Cons of Ray’s Arithmetic:
  • Material is presented differently than most of us grew up with, presenting a learning curve for the parent/teacher. I don’t have a lot of time for teacher learning curves, these days.
  • I had no teaching aids when I tried this; it was 2008, I think when we hung up our Ray’s. I strongly recommend checking into the Parent-Teacher Guide to get the most out of it. The book itself is just the student text, no helps. In its time it was used in the classroom by teachers who were trained to use it, but I’m no Laura Ingalls.
  • The way story problems are used.The way the problems were presented ended up being a roadblock. The curriculum is touted as making kids good at story problems, but Erin, my grad, was the kid who used the most Ray’s and to this day she hates story problems with a fiery passion.
  • No key for Primary Arithmetic, which covers the first couple of years. I may be able to solve a pageful of second-grade math problems, but I do have other things to do. Even with a calculator, it’s tedious and time-consuming.

Next up after we freed ourselves from Ray’s: Math U See.

Math U See

Math U See is pretty sweet. We’ve been using it for elementary math for 9ish years now, and I have never regretted the change. The curriculum makes use of a set of base-10 manipulative blocks which are used to teach basic arithmetic all the way up through fractions and introductory algebra. Fraction and algebra lessons use additional overlays with the blocks.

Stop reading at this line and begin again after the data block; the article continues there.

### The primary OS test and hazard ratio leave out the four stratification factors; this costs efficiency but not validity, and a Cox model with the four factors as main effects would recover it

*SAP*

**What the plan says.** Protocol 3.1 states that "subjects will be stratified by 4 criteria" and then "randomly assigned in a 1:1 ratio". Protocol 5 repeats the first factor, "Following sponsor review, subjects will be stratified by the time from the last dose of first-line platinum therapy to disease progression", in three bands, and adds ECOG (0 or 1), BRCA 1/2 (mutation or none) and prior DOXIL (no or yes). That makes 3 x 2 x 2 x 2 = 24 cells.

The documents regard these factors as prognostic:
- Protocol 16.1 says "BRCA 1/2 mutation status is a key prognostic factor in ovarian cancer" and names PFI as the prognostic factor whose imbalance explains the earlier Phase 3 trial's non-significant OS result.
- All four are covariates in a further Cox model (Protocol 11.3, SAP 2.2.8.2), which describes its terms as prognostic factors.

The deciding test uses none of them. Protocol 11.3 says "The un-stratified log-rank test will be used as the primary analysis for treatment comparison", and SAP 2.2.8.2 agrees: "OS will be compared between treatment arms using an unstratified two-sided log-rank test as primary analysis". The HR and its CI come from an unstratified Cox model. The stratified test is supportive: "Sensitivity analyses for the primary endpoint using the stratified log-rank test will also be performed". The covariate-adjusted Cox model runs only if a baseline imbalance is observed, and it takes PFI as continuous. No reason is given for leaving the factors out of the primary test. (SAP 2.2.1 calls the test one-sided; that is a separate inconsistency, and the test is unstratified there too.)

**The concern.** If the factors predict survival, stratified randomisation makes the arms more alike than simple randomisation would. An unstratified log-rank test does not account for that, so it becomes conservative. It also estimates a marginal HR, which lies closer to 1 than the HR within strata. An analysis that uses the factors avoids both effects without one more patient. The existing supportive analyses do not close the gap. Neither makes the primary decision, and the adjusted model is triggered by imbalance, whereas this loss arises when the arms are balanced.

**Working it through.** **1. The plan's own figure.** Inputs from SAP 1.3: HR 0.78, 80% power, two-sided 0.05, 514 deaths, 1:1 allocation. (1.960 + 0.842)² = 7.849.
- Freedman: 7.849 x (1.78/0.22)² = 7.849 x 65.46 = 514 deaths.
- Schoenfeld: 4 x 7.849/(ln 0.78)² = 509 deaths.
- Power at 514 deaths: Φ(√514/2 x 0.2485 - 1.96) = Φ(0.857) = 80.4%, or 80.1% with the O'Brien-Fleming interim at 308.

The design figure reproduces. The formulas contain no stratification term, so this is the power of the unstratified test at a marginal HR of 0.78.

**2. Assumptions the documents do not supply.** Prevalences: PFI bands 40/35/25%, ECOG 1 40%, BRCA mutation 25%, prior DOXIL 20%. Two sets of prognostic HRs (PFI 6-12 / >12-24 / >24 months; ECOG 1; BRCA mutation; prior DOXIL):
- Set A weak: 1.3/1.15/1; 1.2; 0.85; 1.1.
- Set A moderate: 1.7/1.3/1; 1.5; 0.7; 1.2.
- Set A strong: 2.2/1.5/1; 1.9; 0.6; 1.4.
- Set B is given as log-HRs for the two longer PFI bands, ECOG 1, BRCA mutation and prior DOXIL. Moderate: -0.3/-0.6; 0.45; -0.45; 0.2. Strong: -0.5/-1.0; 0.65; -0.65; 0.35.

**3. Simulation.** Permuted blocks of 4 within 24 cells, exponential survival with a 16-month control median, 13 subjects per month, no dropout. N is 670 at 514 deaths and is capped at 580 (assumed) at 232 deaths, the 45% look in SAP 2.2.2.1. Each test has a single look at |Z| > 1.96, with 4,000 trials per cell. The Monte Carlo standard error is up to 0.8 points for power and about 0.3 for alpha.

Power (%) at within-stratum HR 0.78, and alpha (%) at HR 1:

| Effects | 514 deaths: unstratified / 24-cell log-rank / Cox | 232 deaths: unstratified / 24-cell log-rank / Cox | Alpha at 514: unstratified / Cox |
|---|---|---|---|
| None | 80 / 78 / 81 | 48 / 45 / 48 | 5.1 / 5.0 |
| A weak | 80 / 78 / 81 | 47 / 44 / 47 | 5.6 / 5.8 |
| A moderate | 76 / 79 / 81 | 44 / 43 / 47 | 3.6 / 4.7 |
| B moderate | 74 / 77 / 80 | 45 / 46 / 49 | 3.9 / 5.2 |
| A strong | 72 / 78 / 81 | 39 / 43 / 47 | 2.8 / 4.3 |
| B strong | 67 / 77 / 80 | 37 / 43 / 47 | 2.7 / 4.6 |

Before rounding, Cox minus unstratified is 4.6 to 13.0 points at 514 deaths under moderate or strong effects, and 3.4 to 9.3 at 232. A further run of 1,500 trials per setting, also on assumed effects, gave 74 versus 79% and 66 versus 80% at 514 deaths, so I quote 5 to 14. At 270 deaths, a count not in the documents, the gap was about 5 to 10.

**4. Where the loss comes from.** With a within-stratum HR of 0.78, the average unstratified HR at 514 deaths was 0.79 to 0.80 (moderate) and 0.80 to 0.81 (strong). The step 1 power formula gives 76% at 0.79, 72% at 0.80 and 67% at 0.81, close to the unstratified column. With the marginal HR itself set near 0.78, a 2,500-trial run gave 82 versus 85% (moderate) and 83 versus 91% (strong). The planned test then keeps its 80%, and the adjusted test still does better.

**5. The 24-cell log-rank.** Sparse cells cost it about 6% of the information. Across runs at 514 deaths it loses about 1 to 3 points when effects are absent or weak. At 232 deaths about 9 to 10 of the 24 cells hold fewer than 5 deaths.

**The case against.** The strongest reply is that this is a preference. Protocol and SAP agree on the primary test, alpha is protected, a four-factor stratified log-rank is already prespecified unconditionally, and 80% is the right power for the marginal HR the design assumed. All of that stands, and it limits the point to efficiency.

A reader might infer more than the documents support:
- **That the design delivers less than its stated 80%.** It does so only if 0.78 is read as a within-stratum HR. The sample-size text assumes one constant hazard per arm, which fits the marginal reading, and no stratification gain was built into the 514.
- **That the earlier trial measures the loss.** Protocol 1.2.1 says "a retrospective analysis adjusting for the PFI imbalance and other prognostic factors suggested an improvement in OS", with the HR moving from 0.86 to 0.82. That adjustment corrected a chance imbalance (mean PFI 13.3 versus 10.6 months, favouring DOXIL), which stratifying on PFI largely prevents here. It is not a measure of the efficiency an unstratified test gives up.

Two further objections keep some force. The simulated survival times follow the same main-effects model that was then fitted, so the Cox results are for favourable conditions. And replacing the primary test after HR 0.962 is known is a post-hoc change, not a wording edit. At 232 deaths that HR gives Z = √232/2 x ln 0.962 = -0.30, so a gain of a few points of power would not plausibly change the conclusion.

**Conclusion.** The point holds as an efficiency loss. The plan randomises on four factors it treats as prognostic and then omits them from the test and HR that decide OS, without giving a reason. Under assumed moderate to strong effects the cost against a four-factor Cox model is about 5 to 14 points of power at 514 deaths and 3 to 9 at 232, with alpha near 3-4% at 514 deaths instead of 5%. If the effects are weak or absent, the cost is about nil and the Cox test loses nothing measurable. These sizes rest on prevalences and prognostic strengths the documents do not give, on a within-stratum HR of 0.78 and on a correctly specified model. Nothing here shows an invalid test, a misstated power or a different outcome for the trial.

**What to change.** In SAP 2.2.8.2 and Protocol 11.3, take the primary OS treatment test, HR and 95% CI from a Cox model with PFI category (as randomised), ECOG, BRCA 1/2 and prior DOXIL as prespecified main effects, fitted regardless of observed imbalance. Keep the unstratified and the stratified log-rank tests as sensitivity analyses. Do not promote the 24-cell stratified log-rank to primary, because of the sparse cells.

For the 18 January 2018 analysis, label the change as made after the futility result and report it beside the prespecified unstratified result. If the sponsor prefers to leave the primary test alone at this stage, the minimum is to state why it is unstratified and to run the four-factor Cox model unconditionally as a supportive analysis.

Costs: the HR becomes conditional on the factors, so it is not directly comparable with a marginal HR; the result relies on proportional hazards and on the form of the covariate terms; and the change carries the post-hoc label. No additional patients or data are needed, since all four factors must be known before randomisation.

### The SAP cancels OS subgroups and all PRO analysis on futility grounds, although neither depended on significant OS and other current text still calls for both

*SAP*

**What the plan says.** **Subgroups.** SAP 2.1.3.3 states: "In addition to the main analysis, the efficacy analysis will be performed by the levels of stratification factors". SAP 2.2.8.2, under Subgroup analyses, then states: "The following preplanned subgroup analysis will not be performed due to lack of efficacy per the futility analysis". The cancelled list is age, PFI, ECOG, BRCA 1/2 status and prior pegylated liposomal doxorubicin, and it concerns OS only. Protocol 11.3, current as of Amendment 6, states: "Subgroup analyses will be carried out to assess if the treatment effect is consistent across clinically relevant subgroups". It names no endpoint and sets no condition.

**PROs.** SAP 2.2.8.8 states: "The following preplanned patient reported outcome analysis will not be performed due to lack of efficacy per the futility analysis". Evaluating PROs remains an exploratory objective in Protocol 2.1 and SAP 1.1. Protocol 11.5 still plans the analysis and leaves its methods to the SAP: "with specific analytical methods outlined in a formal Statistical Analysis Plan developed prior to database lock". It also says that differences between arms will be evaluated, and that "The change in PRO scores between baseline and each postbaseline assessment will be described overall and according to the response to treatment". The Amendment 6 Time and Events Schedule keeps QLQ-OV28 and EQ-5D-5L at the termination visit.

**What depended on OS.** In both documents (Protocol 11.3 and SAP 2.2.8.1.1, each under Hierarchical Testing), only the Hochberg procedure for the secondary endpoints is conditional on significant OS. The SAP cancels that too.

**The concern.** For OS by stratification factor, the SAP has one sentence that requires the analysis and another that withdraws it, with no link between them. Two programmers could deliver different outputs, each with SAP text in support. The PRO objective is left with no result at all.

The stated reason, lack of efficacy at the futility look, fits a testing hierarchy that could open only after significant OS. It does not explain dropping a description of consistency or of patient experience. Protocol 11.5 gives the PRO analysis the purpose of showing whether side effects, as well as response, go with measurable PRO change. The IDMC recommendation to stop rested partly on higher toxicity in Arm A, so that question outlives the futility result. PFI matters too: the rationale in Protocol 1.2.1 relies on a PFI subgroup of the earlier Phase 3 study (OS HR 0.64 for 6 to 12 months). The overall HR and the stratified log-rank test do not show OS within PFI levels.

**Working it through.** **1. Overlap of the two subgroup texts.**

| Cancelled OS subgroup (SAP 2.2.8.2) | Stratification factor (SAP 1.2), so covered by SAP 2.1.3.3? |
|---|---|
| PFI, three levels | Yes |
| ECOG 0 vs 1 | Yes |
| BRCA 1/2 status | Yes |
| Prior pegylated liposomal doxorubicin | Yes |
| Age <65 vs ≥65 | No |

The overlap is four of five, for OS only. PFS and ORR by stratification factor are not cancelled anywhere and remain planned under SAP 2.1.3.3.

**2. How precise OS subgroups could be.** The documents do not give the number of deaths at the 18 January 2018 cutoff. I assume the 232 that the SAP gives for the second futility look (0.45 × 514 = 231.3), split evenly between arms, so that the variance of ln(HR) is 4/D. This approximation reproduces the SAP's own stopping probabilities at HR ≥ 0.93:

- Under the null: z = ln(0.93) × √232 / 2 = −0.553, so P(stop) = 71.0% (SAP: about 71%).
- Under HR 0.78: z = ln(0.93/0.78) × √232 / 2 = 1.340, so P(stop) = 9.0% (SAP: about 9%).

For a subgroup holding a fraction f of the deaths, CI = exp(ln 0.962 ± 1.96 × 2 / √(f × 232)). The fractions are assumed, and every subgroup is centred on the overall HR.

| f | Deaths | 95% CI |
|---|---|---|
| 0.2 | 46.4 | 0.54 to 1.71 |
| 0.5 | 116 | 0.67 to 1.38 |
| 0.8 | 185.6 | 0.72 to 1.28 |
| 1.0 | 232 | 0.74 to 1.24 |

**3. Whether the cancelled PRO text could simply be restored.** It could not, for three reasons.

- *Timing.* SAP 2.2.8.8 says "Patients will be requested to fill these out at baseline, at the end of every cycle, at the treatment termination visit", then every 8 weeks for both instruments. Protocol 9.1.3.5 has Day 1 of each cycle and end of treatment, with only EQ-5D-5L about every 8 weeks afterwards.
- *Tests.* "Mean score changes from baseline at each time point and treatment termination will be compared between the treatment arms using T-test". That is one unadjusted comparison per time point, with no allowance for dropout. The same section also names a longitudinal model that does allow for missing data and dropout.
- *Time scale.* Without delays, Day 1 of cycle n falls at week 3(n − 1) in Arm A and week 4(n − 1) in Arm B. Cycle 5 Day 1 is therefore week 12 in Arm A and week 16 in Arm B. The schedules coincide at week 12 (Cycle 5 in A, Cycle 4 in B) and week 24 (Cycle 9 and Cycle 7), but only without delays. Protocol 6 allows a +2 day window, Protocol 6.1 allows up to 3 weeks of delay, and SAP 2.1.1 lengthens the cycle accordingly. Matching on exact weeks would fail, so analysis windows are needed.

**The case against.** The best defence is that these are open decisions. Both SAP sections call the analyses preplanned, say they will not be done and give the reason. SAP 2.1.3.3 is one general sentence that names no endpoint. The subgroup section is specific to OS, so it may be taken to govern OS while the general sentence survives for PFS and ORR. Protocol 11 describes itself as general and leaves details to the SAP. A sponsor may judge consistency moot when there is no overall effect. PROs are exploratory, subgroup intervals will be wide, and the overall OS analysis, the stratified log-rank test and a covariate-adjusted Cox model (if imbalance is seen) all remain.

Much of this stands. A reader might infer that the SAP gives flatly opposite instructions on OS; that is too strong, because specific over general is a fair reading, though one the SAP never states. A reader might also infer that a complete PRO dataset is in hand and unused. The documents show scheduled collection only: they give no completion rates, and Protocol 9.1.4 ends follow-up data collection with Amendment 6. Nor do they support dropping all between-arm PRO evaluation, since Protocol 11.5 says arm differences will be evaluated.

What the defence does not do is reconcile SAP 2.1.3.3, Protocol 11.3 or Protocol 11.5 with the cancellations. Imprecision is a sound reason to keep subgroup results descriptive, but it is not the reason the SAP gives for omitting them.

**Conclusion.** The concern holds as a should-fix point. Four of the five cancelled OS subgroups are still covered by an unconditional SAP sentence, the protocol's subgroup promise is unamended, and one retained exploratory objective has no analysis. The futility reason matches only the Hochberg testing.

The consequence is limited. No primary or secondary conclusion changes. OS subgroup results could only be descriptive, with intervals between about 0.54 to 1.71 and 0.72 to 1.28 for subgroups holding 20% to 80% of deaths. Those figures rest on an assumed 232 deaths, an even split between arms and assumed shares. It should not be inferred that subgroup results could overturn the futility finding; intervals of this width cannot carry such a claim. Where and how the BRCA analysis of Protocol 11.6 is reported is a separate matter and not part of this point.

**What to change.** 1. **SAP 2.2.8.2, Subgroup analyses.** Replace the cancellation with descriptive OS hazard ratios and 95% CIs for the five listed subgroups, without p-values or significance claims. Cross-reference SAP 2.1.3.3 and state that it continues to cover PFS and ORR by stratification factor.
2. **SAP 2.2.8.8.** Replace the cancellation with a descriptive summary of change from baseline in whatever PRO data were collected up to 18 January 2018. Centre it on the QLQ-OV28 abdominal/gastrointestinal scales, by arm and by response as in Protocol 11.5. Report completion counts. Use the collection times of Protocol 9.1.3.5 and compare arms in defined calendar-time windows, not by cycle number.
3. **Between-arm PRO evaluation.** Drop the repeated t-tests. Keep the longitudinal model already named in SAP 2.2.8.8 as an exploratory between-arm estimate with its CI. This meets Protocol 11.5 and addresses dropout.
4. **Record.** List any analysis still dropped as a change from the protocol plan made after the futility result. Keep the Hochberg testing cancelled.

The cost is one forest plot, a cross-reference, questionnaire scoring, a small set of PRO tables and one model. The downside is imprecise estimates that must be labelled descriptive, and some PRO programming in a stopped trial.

We have used the Primer Lever up through Epsilon (fractions) so far, and have been delighted with the results. Like absolutely any other curriculum out there, though, it’s not for everyone. Here are the main pros and cons:

    • Video Instruction. I’m no math teacher, friends, but Steve Demme absolutely is, and I get to pop him in the DVD player at will. Ideally, the parent and student watch the DVD lesson together and work through some practice problems before the student settles in to work on her assignment solo. (Less ideally, the parent can slap on a new (or review) lesson while she goes to help another kid with another lesson, change a diaper, stop the chicken broth from boiling over, and change the laundry. This method takes a little longer to make progress, but we get there in the end, and I have a grad to prove it.)
    • Teacher manuals. This is important for me. Have a mentioned I’m not a math teacher!?
    • Built-in hands on. Beyond the manipulatives, lessons will also take you to the kitchen or other parts of the house to study measurements, etc., hands-on.
    • Integrated Manipulatives. The lessons integrate the manipulative blocks right in. You don’t have to try to figure out how to do that yourself, it’s just part of the lesson and the practice pages, which works very well.